At a recent scientific conference—I should point out here that I haven't read the documents and that our researchers will have to verify the quality of this information—it was revealed that the number of accidents involving alcohol had declined. It was also stated that this number had fallen to such a degree that the longevity of the French had been altered. I was a professor invited to Bordeaux, and when I presented the data, my colleagues there told me that, the main challenge in France was to keep people alive until the age of 40. People were dying in car accidents, but the situation changed after the age of 40; they lived well. I brought this question up with Herb Simpson, who has long been the director of the Traffic Injury Research Foundation. He told me that France's road safety record was worse than Canada's. So you have to consider the facts in perspective.
    However, I would like to remind the committee of the importance of controlling speed and risk-taking as factors in reducing the number of deaths and accidents on the roads. In the Department of Transport report chaired by Mr. De Koninck, Mr. De Koninck, who is a mathematician, recalled that speed was the number one problem on Quebec roads, ahead of even alcohol. A cascade effect was also noted: when speed is controlled and suppressed, the rate of alcohol-related accidents also declines. The translated English version of that report will be sent to you soon.
    As we've also studied the speed question in my lab, I'm completely comfortable with that statement. I will also remind you that, as long as Canada and the United States market faster and faster cars, there will be another type of problem. That was an “editorial” comment; you can make of it what you will.


    Thank you, Madame Nadeau.
    Very quickly, Mr. Griffin.
    My concern with the proposition that we determine the limit based on the resources of the police or prosecutors is that it's a slippery slope. We can always start increasing the limit, because we can always claim that we don't have the resources to enforce it properly.


     I'm calling for more resources.
    This morning we discussed the issue of 0.05 versus 0.08. When I was a Breathalyzer technician, we would have a session as part of our training where we were all taken into a room and we would measure alcohol in scientific measuring beakers. Each day, different students would be the drinkers and other students would be testing them. In any given session, not one of the students would drink more than approximately eight to ten ounces of alcohol. That was in the period of an hour, with a small amount of food at lunch time.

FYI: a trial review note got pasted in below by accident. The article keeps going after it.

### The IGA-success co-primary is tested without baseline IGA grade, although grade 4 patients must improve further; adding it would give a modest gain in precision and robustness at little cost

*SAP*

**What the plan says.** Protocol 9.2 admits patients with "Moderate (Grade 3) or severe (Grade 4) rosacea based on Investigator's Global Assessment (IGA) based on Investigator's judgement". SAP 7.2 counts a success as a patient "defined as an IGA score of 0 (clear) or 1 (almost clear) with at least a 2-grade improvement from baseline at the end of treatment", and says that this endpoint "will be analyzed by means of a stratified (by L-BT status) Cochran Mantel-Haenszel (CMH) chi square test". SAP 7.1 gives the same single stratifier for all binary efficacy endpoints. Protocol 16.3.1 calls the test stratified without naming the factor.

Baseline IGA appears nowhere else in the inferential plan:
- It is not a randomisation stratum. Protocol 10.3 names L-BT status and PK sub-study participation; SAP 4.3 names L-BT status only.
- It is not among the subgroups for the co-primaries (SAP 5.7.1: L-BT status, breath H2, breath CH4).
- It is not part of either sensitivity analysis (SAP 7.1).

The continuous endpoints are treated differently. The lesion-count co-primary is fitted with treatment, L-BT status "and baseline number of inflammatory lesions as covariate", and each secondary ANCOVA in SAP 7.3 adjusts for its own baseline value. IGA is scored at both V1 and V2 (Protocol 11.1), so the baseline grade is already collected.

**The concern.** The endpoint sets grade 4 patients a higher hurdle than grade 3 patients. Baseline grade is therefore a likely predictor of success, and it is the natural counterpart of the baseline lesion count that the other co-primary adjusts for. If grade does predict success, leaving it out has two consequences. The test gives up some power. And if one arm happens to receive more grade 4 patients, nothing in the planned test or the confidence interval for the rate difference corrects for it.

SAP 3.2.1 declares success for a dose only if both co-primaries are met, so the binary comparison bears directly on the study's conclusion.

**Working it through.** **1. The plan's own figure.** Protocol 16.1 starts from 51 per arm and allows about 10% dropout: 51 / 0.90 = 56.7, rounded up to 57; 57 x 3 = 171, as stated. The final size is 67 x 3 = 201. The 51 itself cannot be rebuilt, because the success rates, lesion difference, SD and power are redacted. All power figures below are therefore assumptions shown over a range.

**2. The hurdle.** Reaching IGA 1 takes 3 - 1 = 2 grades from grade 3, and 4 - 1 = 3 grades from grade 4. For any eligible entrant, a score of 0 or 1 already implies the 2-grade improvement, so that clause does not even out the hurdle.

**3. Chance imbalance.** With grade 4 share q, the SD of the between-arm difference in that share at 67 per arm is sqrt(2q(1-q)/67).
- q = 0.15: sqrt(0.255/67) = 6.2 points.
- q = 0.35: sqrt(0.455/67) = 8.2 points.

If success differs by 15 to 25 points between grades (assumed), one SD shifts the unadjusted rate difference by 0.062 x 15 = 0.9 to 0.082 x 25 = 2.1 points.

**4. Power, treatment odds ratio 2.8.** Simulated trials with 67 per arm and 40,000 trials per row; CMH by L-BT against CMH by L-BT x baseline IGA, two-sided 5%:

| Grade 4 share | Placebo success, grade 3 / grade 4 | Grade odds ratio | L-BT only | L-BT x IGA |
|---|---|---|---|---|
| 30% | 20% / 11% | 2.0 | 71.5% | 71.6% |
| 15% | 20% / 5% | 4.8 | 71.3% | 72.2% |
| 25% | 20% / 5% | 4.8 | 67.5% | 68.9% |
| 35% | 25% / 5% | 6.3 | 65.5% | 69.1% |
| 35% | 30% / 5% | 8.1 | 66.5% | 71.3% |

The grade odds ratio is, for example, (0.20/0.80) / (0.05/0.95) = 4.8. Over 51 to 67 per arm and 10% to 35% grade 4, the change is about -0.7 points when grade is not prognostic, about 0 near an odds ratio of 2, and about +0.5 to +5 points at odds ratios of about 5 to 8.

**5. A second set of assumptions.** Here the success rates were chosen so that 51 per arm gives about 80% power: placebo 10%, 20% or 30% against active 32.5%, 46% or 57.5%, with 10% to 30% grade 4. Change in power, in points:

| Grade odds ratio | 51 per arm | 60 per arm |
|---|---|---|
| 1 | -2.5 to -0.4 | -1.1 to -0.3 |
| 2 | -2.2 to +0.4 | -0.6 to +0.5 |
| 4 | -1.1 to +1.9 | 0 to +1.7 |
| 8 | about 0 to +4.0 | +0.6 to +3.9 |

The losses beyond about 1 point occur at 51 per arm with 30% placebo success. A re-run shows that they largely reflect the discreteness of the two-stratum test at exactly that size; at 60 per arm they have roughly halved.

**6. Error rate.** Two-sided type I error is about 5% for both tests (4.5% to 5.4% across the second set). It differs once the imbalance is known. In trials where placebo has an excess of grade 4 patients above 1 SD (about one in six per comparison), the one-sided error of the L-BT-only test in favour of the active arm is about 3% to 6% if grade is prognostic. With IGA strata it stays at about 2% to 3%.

I was surprised at what the blood alcohol levels were during that training. I expected them to be a lot higher than they were. I actually cheated; I went out for lunch first and had one or two drinks before the process. But my highest reading was 0.05. I was shocked at how I and other students in that program were affected by the relative amounts of alcohol we had drunk versus what the actual readings were.
     I think an exercise, as we discussed, would be for this committee to actually go through that process of consuming some alcohol and having the test. Some of you perhaps have more tolerance than I have, I would surmise—
    It wouldn't be hard for you.
    But in all seriousness, in terms of answering this question, I think it would give you a different perspective on what those blood alcohol limits actually mean.
    That's what you get for drinking Crown Royal.
    Mr. Calkins.
    Thank you, Mr. Chair.
    I'm going to ask a few questions.
    I understand the resource issue, but for me, the number of impaired driving charges that are laid, the difficulty with the whole process.... I've been in law enforcement. I've arrested people for impaired driving. I've had to wait for an RCMP officer to show up because I didn't have the roadside Breathalyzer device. All of that happened. It's several hours from the time that happens until this process leads to the evidence to lay a charge, and so on. We don't need to get into those details.
    I'm just wondering if, rather than adding more resources, there's something we can do in the legislation to make the laying of the charge and getting a conviction more efficient. I'd be curious to hear anything about that from any of you.
    I have another question. I'll just put both questions out there.
    From the perspective of post-MVA, there's obviously the issue that when there's been a collision and there's been serious bodily harm.... We know you have to have reasonable and probable grounds to ask for a sample when you have people who are seriously injured. Sometimes that's a loophole--the officer can't get the reasonable and probable grounds to get a blood sample or a breath sample.
    I also know of situations where people who were experienced enough have actually left the scene of an accident and proceeded to a drinking establishment to start drinking to destroy evidence that they were impaired at the time.
    I'm just wondering if you could speak to some of those things.
     I think those are technical loopholes that need to be closed up in the legislation. Obviously we have the presumption of innocence and some other charter rights. I'm wondering if there's anything you could advise this committee about that might tighten up some of that legislative framework, so those loopholes aren't so available, without jeopardizing or risking people's rights to a fair trial.
    You'll remember very well the problems we have to face every time we arrest somebody for impaired driving. It's so low. We're talking about 50% of people being convicted, because of the fact that they jump a lot on technicalities.